John Kalafatis, who was shot dead in 2009, and his family became a target of the DIS. Four Botswana Defence Force soldiers, described as being ‘on loan’ to the DIS, were convicted of Kalifatis’s murder in a Gabarone court. A few months after the soldiers’s conviction, then-President Khama pardoned them without explanation. Oppositionists claim they have been bugged and burgled by DIS. Harry Tembo, a former DIS officer reported by the local press to have been a witness in an investigation into the DIS was shot and hacked to death in February 2012.
Khama tried to hire Kgosi as his private secretary, a post supported by the state, after his dismissal. But the government refused, prompting Khama to threaten legal action. Masisi has withdrawn Khama’s ‘right’ to fly any government aircraft, a privilege the keen pilot has exercised since his training for the police’s air wing.
Through their company, Seleka Springs, Khama’s brothers, twins Tshekedi and Anthony, made US$10 million as agents for foreign arms companies supplying the Botswana Defence Force and Botswana Police Service, the Botswana parliament was told in 2015. The company has acted for Britain’s Alvis Vickers, Austria‘s Steyr-Daimler Puch and Belgium‘s FN Herstal, among others.
Ian Khama is now campaigning against Masisi at public meetings, which state media ignore (AC Vol 59 No 17, The worm turns). He has also been using his position in the governing Botswana Democratic Party to support parliamentary candidates opposed to Masisi.
Whitehall juggles arms sales and wildlife initiatives
The British government organised an arms sales promotion in Botswana timed to coincide with the Illegal Wildlife Trade (IWT) conference it sponsored in February 2014, Africa Confidential has learned.
On his return to London, the British defence sales official who invited the arms companies to promote their wares in Gaborone briefed the then British Minister for Africa, Mark Simmonds at the Foreign & Commonwealth office about the Gabarone UKTI Defence & Security Organisation (D&SO) event ahead of the IWT 2014 conference. Africa Confidential has also learned that the UKTI (D&SO) sales official also attended the IWT, as did many of the exhibitors. It is not known if similar promotional events have taken place close to the subsequent IWT conferences, the latest of which opens on 11 October 2018.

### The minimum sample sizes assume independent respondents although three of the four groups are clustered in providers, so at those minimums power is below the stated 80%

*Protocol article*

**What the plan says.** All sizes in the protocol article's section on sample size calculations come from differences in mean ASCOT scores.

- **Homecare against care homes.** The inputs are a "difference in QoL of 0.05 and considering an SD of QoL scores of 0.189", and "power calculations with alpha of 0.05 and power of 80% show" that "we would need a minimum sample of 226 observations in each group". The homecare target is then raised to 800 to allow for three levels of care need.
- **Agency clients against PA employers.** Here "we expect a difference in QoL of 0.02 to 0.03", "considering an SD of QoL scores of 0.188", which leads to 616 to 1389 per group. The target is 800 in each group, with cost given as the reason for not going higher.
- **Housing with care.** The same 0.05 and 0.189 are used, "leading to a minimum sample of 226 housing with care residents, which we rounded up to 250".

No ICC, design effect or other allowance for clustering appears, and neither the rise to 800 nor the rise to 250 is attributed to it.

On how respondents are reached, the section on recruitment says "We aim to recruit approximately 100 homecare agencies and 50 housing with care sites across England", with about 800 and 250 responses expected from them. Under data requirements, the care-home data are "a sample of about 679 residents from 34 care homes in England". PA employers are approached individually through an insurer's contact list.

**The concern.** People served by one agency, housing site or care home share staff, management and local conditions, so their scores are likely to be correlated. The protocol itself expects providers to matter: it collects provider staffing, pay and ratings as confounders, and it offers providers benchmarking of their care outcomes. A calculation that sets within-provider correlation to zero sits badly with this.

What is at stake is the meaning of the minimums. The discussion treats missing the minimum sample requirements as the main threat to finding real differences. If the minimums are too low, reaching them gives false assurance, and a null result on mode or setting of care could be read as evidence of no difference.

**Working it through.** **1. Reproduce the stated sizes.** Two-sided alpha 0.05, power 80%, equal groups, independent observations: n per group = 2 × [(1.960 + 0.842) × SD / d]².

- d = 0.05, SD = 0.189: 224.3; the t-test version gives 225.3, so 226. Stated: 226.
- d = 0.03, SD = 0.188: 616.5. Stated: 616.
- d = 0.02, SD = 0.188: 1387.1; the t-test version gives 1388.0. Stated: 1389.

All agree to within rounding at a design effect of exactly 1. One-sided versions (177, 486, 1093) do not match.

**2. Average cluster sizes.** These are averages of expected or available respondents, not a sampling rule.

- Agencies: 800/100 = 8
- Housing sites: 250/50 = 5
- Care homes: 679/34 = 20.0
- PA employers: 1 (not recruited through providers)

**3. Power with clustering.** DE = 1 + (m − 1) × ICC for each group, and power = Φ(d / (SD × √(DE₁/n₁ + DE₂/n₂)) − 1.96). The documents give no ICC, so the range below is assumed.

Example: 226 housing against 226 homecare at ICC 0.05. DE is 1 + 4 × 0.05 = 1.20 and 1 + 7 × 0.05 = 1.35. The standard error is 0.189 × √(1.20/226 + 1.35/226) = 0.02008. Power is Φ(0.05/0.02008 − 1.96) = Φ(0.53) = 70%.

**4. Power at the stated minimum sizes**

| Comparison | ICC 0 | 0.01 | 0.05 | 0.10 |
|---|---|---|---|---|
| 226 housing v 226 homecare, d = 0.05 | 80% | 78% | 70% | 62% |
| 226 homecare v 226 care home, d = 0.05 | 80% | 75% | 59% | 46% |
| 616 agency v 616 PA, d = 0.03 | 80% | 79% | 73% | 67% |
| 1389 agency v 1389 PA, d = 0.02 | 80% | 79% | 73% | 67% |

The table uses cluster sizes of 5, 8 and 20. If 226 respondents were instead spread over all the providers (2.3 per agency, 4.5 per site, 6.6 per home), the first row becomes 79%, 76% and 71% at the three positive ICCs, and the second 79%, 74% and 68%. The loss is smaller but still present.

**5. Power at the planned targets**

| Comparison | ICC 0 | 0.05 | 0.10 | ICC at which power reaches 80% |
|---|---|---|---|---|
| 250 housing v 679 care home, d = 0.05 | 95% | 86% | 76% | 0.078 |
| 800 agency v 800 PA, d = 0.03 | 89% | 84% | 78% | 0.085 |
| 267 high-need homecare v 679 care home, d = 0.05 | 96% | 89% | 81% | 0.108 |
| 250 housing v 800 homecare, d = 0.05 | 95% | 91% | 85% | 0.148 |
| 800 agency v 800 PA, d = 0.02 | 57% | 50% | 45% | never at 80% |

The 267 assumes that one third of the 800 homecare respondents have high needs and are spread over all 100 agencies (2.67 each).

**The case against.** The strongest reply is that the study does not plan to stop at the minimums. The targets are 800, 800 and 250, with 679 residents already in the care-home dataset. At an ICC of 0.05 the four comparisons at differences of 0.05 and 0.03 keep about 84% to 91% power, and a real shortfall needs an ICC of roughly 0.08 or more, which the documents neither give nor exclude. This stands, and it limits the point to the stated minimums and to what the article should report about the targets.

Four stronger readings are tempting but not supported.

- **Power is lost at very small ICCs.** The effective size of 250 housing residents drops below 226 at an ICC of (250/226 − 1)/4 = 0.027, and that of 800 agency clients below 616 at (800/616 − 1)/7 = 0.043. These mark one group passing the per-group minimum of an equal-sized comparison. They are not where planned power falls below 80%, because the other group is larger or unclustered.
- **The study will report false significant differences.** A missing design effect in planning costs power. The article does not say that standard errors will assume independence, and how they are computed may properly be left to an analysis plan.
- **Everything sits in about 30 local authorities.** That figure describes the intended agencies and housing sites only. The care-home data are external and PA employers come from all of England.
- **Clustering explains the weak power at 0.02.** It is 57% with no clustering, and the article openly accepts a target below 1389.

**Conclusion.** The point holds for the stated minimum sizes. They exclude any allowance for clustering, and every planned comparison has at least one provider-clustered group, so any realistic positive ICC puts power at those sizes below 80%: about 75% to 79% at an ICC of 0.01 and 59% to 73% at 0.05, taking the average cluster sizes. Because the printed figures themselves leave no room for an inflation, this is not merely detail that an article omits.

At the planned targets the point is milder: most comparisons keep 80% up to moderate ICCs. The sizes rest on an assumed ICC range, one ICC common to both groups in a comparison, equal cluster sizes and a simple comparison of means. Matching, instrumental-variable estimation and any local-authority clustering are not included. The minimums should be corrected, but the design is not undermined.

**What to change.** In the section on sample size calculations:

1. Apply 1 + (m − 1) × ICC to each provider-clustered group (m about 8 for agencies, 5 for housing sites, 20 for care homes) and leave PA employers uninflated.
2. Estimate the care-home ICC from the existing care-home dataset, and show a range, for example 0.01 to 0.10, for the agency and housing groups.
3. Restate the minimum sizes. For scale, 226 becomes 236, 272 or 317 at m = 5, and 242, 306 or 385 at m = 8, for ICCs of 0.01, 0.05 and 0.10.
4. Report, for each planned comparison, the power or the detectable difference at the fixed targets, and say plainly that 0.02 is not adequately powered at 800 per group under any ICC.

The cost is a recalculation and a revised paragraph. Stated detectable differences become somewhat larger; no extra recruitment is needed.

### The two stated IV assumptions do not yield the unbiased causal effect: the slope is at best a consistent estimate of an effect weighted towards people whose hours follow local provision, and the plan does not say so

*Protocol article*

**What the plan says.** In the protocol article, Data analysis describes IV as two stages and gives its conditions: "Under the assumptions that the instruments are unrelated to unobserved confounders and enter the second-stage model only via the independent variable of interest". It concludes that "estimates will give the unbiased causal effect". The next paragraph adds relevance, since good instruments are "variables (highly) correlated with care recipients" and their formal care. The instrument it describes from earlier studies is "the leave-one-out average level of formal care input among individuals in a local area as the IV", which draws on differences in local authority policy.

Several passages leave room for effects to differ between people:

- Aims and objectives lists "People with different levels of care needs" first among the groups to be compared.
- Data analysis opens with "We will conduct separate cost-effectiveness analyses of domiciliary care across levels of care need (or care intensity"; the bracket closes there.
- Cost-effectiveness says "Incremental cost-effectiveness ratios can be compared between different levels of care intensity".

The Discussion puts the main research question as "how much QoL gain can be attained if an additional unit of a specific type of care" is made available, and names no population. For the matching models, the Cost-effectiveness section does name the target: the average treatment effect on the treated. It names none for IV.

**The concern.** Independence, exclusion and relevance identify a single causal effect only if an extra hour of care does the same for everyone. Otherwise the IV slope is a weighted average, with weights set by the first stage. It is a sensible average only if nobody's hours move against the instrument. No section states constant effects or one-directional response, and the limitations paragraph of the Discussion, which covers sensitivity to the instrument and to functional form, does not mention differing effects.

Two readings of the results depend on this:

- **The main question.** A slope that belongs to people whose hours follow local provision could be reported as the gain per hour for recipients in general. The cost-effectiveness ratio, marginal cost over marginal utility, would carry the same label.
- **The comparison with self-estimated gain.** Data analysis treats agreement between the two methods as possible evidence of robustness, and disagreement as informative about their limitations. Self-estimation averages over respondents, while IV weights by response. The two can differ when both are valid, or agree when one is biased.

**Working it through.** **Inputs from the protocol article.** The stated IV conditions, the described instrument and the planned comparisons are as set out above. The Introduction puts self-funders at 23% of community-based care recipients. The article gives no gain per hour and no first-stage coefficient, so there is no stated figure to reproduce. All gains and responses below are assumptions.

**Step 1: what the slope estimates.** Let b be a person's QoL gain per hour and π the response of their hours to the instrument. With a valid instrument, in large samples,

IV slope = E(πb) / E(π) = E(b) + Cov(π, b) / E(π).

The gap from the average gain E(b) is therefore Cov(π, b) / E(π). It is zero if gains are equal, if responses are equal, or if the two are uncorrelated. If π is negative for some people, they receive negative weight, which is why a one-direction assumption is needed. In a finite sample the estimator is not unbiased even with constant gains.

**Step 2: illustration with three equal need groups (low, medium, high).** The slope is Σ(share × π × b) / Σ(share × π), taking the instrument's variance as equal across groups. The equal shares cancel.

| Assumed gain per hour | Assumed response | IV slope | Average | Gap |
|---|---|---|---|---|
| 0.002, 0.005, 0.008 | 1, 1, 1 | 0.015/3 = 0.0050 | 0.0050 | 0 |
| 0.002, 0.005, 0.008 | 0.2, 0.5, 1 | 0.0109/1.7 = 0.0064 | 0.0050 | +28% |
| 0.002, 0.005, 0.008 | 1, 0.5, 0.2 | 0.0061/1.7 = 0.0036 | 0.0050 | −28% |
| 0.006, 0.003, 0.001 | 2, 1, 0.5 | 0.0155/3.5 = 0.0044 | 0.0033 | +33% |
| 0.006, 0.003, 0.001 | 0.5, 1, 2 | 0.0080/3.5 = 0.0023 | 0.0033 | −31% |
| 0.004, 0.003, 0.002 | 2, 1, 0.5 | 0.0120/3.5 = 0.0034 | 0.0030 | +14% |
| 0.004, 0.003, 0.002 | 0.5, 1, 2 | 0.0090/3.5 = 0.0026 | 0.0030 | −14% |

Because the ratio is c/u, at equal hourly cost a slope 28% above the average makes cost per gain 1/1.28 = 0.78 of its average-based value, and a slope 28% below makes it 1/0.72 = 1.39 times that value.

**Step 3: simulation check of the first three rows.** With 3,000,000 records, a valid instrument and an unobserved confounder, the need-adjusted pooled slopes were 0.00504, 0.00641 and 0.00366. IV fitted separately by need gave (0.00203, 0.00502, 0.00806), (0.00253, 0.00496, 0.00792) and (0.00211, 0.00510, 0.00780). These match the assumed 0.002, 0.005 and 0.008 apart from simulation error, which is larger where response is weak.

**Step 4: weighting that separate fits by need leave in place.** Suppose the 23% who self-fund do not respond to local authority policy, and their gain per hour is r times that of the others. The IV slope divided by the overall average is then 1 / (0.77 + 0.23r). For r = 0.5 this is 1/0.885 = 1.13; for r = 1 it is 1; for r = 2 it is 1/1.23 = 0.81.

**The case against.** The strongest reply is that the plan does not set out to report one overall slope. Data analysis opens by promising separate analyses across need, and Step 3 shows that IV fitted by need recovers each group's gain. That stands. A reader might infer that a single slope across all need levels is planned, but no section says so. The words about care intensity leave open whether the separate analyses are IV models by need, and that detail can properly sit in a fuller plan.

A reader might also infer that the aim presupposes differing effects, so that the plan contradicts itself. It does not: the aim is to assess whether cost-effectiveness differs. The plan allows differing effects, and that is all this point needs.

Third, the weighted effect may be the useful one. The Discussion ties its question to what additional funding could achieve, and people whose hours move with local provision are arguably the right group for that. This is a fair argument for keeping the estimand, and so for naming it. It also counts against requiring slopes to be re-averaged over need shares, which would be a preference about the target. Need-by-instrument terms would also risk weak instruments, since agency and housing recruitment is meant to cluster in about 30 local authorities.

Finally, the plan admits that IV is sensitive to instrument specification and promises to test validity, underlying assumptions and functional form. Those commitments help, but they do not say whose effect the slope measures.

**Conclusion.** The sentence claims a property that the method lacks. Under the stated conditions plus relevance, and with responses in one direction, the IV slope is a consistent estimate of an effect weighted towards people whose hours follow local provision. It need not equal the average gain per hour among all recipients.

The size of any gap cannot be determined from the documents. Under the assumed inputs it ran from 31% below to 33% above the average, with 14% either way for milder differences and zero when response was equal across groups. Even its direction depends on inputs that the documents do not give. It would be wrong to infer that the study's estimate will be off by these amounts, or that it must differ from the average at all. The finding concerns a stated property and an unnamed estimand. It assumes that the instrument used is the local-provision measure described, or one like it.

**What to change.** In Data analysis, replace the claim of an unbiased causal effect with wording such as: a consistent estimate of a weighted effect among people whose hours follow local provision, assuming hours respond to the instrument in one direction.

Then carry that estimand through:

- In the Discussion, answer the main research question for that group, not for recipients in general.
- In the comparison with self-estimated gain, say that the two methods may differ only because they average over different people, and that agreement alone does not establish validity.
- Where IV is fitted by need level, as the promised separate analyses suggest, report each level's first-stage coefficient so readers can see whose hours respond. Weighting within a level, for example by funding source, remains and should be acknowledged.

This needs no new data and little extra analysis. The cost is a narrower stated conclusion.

An email from the UK Trade and Investment’s Defence & Security Organisation’s Graham Webberseen by Africa Confidential invited several arms manufacturers and high-technology firms to a sales promotion event in Botswana a week before the wildlife conference in February 2014 promising many top officials and ministers would attend.
The email promised the firms coming to the Gaborone International Conference Centre the presence of Botswana’s Ministers of Defence, Justice and Security, Transport and Communications, and Environment, Wildlife and Tourism. Senior officers of the Botswana Defence Force, the Directorate of Intelligence and Security, the police and the Civil Aviation Authority would also be there. The event, which would be opened by the British High Commissioner, included seminars on ‘relevant security and defence topics’, and a ‘focus on security departments’. Webber continued in his email, ‘If there is any potential customer you think this misses, please let us know and we will try to cover them.’
Because the British government sponsored and financed the IWT London February 2014 conference, the closeness in time of the arms promotion could lead to accusations the UK was exploiting interest in wildlife conservation to sell more arms. The promotion event took place from 5-7 February 2014 in Gaborone and the IWT conference followed in London on 13-14 February. The IWT conference was opened by the Prince of Wales and his son, Prince William, the Duke of Cambridge.
The defence equipment firms included Qinetiq, Supacat, British Aerospace, Thales Group, CQC, Heckler & Koch, and many other less well-known arms manufacturers and cyber security companies supplying everything from sonar equipment to body armour. Fourteen companies eventually exhibited in Gaborone. Botswana’s then defence attaché in London, Colonel Lambert Tshweneetsile, the British High Commissioner to Botswana, Nick Pyle, the UK Foreign Office’s representative to the Botswana government, Tsie Kebatshabile, and the then Department of Intelligence and Security director Isaac Kgosi were key to arranging the exhibition, according to a source with knowledge of the event.
The then Botswana defence minister, Dikgakgamatso N. Seretse, welcoming the exhibitors to Gaborone, paid tribute to Botswana’s close cooperation with the UK in military matters, saying ‘Our cooperation in defence and security interaction … has allowed for frank discussions and the exchange of data, and has facilitated relevant workshops and seminars which have enhanced leadership and managed to improve our defence and security institutions.’